8. Put a Trap Down  

If you’re the type of person who doesn’t want to kill these creatures, try using a trap such as Slug Saloon or Snailer. After all, slugs love dark, damp hiding places.

You can also try a wet piece of wood near the area you see slugs gathering most often.

They’ll likely hide underneath the trap. This means you can simply lift it up and remove the slugs in the morning.

9. Scratchy Surfaces 

Fun fact: slugs and snails dislike scratchy surfaces.

If you surround the affected area with scratchy surfaces, such as sandpaper or crushed eggshells, you’ll find a lot of them leave your garden fairly quickly.

Of course, this doesn’t kill them and they may come back. This method should be used as a first-resort to minimize the problem before trying other methods.

10. Beer Containers 

This is another highly effective method to keep plant eating slugs and snails off plants.

Look for a spot where you can bury a beer container. Make sure this is close to the affected area of your garden.

Now, let the beer get stale and flat, then fill the container.

You’ll want it about an inch deep. Place this into your spot and bury it so the rim is level with the ground.

Slugs and snails are attracted to the smell of beer, so they will drop into the trap and drown.

11. Used Coffee Grounds  

Who doesn’t love the smell of coffee grounds? Slugs and snails, actually!

They really don’t enjoy the smell, which makes this method highly effective at getting them to leave your garden alone.

How to get rid of slugs and snails with coffee? Sprinkle it around your plants, particularly those that they love.

As an added bonus, coffee grounds will decompose and help keep your plants healthier than ever before.

12. Natural Predators 

This is one of the best methods for getting rid of slugs and snails. Birds absolutely adore pecking at them, so why not use them to your advantage?

Set up a birdbath or a couple of bird feeders nearby. They’ll come to check out the area, and more than likely, eat most or all of your slugs and snails.

It’s a win-win because you’ll get to enjoy the birds while they take care of your garden problem.

13. Copper Surfaces 

Studies show slugs and snails don’t like copper surfaces. Why? Because it gives them a mild electrical shock when they crawl on it.

Try using copper bands around your flower pots to deter them from destroying your plants.

You can even use copper attached to your grow-beds or greenhouse benches. If you don’t have access to pieces of copper, simply put a few pennies in the garden.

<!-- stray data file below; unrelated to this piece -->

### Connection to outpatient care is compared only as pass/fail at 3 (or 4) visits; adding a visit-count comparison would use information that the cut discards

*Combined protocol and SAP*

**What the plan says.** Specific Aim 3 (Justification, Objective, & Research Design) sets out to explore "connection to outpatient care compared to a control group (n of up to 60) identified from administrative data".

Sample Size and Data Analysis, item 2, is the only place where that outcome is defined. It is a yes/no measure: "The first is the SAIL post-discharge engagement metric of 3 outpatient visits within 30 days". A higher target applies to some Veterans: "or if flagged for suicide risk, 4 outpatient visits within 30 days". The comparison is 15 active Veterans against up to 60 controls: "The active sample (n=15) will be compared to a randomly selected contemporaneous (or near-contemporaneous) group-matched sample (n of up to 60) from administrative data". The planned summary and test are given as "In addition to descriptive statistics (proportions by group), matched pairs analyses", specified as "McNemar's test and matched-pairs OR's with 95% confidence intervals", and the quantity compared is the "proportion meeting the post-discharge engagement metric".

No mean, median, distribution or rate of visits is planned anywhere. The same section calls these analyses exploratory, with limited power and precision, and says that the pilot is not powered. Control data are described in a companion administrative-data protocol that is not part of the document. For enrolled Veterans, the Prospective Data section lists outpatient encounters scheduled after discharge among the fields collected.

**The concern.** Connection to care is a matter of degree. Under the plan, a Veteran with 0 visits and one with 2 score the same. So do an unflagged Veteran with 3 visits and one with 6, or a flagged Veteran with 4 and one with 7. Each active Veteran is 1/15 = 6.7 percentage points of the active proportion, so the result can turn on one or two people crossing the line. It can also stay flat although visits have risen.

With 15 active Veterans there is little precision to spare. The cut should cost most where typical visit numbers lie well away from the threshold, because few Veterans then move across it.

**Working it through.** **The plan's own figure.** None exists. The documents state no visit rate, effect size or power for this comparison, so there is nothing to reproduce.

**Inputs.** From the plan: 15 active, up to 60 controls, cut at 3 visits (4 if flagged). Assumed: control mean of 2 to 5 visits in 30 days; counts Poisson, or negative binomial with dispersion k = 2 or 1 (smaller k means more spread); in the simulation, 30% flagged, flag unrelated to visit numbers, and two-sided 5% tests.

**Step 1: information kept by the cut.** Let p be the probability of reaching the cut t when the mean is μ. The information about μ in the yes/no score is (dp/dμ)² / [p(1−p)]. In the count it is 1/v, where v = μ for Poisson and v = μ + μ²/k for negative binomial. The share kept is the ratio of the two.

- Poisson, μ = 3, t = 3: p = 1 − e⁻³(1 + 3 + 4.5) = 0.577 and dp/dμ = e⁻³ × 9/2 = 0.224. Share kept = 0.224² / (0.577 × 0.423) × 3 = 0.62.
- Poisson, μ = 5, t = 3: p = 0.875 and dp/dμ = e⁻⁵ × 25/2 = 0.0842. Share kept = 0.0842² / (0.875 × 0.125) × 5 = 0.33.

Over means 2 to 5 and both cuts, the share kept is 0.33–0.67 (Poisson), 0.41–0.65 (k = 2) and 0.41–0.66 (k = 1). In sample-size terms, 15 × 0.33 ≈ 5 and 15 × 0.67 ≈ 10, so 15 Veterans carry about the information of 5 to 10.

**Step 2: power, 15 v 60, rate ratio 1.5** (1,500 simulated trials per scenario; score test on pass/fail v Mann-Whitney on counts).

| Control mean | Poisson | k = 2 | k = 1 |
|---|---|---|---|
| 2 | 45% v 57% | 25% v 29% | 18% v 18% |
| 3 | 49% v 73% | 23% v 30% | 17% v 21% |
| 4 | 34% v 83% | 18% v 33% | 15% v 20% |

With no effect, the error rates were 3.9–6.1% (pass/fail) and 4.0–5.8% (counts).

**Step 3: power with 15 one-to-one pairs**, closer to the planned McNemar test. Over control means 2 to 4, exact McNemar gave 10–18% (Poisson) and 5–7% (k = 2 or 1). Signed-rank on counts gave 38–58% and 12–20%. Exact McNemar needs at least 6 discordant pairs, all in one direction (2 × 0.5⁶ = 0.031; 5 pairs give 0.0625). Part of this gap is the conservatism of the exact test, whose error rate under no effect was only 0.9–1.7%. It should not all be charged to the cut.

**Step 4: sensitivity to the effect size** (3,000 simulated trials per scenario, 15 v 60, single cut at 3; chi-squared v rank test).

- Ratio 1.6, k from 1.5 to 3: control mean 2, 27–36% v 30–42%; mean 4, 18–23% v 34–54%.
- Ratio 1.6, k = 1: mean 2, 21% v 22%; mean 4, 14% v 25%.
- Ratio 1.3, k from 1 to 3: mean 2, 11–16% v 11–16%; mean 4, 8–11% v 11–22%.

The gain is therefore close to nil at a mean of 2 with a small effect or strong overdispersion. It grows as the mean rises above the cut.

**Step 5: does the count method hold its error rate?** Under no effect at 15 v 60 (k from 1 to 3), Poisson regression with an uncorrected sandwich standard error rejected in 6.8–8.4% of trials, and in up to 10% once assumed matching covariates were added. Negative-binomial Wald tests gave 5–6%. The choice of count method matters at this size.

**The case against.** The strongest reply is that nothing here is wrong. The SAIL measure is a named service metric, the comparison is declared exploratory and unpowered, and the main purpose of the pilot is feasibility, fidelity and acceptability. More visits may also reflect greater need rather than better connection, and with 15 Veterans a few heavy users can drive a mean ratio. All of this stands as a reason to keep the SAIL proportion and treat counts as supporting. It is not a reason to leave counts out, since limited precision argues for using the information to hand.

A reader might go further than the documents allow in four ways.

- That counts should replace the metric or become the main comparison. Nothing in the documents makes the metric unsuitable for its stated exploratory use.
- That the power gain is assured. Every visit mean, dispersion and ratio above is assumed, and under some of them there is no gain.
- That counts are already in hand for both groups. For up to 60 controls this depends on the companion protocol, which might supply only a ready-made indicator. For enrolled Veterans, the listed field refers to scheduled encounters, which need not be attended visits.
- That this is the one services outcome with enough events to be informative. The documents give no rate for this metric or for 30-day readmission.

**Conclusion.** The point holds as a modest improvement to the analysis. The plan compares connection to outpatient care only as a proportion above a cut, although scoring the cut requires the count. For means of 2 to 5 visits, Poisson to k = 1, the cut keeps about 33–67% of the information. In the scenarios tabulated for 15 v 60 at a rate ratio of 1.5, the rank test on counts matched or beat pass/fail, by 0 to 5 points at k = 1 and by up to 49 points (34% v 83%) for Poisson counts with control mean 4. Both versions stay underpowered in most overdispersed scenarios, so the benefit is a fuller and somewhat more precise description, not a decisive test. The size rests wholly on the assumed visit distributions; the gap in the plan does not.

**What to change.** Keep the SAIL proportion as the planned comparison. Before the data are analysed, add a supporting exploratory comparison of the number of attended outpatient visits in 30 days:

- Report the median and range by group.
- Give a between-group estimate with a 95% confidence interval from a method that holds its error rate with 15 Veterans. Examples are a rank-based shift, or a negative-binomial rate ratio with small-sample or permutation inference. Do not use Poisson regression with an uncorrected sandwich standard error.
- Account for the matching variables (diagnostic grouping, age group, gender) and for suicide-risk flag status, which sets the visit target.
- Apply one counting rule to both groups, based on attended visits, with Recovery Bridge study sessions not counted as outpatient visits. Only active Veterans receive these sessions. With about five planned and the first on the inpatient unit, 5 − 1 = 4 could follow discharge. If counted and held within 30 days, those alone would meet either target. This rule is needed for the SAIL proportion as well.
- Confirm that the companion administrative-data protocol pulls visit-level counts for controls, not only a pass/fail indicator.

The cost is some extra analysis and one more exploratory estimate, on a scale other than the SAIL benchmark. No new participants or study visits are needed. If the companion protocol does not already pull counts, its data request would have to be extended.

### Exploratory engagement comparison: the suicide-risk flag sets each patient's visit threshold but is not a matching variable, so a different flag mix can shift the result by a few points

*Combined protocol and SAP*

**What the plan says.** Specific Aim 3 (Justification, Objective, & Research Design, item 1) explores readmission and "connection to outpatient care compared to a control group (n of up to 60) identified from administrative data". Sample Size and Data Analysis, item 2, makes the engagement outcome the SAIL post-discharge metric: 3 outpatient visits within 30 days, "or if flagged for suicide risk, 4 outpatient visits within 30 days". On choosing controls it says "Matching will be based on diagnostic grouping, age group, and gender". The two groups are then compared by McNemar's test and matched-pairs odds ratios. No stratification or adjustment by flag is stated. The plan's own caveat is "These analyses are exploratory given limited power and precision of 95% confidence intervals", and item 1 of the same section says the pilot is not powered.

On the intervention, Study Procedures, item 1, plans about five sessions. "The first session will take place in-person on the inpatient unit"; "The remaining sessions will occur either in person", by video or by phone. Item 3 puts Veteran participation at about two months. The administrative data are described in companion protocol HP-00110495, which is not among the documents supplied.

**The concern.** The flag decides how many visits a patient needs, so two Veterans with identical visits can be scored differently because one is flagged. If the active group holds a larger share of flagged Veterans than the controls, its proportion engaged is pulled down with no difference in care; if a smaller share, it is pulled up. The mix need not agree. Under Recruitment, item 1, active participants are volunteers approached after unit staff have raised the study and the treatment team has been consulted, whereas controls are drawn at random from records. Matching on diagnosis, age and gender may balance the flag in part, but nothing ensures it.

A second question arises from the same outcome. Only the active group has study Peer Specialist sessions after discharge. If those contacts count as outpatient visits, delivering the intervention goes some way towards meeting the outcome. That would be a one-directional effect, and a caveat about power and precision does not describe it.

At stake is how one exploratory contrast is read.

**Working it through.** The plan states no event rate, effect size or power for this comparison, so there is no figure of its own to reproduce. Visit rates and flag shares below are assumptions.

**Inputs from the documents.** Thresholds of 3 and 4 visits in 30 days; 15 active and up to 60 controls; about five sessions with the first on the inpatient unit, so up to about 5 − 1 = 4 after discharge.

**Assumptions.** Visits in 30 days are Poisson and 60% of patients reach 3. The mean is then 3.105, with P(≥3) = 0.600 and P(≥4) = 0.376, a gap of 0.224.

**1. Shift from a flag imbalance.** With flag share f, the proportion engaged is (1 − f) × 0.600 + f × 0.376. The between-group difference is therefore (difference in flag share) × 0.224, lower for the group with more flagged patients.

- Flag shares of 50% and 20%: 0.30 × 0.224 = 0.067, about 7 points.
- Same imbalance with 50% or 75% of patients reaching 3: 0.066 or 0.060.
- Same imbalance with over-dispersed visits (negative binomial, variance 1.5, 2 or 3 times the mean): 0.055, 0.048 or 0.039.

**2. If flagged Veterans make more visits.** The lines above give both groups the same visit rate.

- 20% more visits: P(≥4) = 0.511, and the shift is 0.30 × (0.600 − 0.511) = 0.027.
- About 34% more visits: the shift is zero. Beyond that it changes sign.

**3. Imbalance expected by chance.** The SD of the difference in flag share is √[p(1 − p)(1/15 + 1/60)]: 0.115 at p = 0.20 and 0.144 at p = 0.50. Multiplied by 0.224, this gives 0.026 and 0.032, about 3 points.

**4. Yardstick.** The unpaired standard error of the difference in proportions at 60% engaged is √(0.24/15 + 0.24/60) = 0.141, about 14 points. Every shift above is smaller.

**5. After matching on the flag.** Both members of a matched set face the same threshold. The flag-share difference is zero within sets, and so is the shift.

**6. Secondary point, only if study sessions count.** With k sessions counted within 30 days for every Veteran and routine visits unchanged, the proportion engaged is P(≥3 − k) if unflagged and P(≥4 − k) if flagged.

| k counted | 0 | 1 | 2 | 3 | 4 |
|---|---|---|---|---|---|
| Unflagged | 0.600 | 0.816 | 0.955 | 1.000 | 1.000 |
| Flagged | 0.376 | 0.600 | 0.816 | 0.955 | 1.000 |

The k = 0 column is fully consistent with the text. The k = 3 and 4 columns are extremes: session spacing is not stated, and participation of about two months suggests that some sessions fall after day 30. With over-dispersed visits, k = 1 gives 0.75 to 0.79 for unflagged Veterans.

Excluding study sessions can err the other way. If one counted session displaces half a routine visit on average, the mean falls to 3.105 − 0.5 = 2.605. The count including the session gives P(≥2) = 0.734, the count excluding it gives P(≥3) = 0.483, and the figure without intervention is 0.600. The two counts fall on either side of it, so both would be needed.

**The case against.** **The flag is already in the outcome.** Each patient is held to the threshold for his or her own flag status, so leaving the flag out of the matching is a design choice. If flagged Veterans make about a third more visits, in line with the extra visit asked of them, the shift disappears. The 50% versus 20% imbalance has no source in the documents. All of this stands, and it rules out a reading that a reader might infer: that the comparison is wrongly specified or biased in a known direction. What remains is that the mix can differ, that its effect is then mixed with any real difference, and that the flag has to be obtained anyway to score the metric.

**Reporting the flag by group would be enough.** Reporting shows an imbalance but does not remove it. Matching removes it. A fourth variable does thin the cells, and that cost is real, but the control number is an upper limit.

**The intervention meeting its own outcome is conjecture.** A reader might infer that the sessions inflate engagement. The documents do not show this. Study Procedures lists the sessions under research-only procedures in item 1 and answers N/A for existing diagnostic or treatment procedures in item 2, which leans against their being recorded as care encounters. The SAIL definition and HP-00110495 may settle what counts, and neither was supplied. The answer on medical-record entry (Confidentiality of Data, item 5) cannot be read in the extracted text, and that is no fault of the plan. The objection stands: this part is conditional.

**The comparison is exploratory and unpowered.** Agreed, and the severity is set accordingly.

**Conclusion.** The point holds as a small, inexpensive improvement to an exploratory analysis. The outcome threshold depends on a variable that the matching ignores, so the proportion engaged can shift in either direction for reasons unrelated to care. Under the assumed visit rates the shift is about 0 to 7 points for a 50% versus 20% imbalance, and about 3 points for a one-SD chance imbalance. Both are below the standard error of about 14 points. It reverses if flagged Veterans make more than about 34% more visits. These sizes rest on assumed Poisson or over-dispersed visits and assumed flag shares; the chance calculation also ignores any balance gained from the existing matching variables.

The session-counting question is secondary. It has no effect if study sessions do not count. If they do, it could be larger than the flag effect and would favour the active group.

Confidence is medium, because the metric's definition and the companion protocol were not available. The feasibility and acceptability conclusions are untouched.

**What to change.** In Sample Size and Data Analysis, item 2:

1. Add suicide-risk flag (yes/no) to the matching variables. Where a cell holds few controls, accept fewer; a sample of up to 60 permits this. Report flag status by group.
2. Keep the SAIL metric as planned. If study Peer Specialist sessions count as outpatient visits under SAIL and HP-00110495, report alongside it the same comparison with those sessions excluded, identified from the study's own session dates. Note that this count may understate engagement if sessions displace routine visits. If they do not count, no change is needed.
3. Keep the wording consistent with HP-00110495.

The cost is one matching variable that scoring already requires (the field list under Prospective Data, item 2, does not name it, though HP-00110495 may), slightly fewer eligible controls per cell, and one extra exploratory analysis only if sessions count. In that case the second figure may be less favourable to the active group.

14. Vinegar Solution 

This is one of the easiest methods to get rid of slugs and snails.

Simply mix equal parts water and vinegar in a bottle with a pump spray. When these pests are active, go out and spray them directly.

The vinegar will kill any slugs or snails you’ve sprayed, but be careful — it’s toxic to vegetation. You don’t want to spray directly onto your plants.

15. Human Hair Clippings

If you have a local hair salon or barbershop, ask them for some floor sweepings of human hair.

You can sprinkle this around the base of your plants to help eliminate slugs and snails. How does this work? It’s simple.

Slugs and snails will get tangled up in the hair. Bonus: the hair will add nitrogen to the soil as it starts to decompose — making your plants even healthier.

What do slugs eat?

Slugs are mostly scavengers – they love to feed on dead things. However, they are not picky eaters and will go after anything. Tender leaves of any plant are what they’ll target in your garden, so keep an eye out for them.

What do snails eat?

Snails will feed on fungi and mushrooms mostly, but they also go after the leaves, stems, fruits, and bark of live plants.

Is a snail an insect?

No, it’s not. Slugs and snails span from the phylum Mollusca family, and so they are more closely related to squids than to insects.


Slugs and snails are annoying, and unfortunately, they’re one of the more difficult pests to control.

The methods above will certainly help, but keep in mind, they’re hermaphrodites (female and male) so they can lay tons of eggs up to six times per year.

This means you’ll want to use the methods above as soon as you notice them gathering in your garden.

Sasha Brown